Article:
Intimate and intuitive, little instrumental ensemble push the envelope beyond light and shade and shape penumbral numbers in the English way.
Neither Mark Wingfield nor Gary Husband is a stranger to a duo setting, the former regularly releasing records with Kevin Kastning and the latter having issued an album with Alex Machacek a few years ago, but now the pair of auteurs have found a new way to shed their personal approach on common canvas. The words that emblazon their joint effort may suggest highs and lows or soft meadows and hard rocks, yet textures and spaces the duo conjure up defy expectations, as Wingfield applies a wide-reaching variety of guitar tones to his ever-shifting tunes and Husband splashes unexpected keyboard melodies onto it all.
Despite their limited palette, the aural picture of “Tor & Vale” doesn’t feel minimalistic for it’s emotionally loaded at any given moment, from “Kittiwake” – where Mark’s bluesy wail lets Gary’s ivories stumble from march to tango and project percussive jive on the fretboard, elegy bristling with effervescence and carefully diffusing the charge for the two motifs to gel – to “Vaquita” which will suffocate the initial flight only to see the artists spread their wings again and glide back to the album’s onset. Without relying on many an effect – although the licks of “Shape Of Light” embrace a flute-like set of frequencies and the piano amplifies the piece’s flawed serenity – they create something that goes beyond the obvious instrumental spectrum.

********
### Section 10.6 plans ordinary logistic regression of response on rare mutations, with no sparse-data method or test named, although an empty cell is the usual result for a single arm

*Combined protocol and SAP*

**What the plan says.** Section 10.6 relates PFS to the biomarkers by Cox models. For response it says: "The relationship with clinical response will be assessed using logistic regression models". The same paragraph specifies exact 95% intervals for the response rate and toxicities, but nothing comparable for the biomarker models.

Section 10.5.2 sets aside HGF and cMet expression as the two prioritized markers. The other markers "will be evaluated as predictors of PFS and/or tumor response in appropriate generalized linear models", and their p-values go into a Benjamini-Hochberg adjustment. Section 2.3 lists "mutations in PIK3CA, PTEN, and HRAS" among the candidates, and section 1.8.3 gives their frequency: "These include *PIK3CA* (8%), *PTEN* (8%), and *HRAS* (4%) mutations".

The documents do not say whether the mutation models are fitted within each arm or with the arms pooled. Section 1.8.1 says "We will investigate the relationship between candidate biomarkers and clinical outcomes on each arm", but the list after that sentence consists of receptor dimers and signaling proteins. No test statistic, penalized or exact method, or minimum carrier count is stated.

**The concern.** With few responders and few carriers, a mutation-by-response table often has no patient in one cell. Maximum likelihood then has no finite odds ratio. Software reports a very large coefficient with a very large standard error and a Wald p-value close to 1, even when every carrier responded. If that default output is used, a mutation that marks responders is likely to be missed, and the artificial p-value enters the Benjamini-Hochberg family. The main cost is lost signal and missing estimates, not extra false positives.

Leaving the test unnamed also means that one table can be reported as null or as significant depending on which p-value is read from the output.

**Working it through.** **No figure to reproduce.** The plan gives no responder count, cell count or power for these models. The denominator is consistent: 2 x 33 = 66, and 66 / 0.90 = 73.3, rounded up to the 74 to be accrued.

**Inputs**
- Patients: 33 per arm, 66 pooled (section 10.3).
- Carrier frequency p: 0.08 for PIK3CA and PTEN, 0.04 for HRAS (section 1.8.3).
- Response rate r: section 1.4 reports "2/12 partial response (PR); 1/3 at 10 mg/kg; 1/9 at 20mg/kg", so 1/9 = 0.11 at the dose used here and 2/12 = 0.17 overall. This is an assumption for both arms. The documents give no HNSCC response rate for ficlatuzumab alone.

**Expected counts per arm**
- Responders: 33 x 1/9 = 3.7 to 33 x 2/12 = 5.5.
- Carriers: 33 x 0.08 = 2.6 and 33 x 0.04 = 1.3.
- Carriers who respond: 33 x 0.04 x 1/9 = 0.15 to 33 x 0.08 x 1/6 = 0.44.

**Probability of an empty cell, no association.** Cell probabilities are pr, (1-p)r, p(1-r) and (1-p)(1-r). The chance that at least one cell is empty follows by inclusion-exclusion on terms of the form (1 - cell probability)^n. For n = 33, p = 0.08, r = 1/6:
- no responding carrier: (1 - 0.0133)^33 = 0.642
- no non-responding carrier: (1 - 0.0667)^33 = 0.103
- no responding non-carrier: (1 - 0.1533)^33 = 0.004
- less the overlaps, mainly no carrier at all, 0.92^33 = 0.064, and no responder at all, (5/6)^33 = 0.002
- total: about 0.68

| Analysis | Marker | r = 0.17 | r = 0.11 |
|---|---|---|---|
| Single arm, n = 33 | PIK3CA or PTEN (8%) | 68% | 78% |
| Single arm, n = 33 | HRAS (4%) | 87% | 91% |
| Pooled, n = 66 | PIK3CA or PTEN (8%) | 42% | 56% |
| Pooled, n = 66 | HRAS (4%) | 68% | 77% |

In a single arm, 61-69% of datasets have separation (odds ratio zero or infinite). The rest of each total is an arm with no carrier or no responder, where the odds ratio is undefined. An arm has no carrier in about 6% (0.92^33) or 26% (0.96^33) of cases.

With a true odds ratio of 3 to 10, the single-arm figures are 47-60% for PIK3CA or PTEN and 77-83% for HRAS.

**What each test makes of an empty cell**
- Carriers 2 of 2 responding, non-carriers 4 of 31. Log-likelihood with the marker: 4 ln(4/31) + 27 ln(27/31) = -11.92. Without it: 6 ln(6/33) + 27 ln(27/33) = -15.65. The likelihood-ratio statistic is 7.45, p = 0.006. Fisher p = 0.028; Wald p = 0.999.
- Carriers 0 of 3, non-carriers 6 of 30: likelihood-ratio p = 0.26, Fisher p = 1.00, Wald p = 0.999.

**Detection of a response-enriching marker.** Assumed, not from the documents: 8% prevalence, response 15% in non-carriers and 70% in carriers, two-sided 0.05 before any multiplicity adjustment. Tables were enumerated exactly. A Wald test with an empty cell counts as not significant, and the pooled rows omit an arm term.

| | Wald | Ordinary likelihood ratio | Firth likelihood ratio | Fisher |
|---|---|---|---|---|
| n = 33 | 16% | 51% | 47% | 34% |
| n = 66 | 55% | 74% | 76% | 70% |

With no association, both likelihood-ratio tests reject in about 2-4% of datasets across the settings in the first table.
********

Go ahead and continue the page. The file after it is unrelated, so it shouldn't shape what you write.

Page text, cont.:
While the title track’s epic panorama can tempt less experienced composers to turn telepathy into symphonic tapestry and banish spontaneity in favor of cerebral reflection, Husband and Wingfield keep the proceedings’ development reined in and, thus, accumulate the music’s visceral impact which allow dynamic ebb and flow – quite intense in places – to build a separate presence of a non-spectral nature. If “The Golden Thread” has playful air about it, there’s also melancholic jazz lurking in plain sight and swelling in the sparse soundscape, this dance of strings and hammers, to result in a progressively cosmic meandering of a volume-controlled matter towards call-and-response.
Such a simmer is simply irresistible, so “Night Song” – a true nocturne, occasionally treading old-time sentimentality – must serve as a well-tempered release for the preceding cuts which may seem menacing when a hint of dissonance is flown in but are, in fact, rather pacifying. Except for the slightly rocking “Tryfan” whose elegant vigor is defined by the duo’s improvisational drive, as opposed to most of the cuts here which Wingfield penned and presented to Husband, yet “Silver Sky” offers a different, classically-inspired sort of solemn fantasy.
Opening a fresh vista upon each spin, “Tor & Vale” is a magnificent triumph of understated wonder.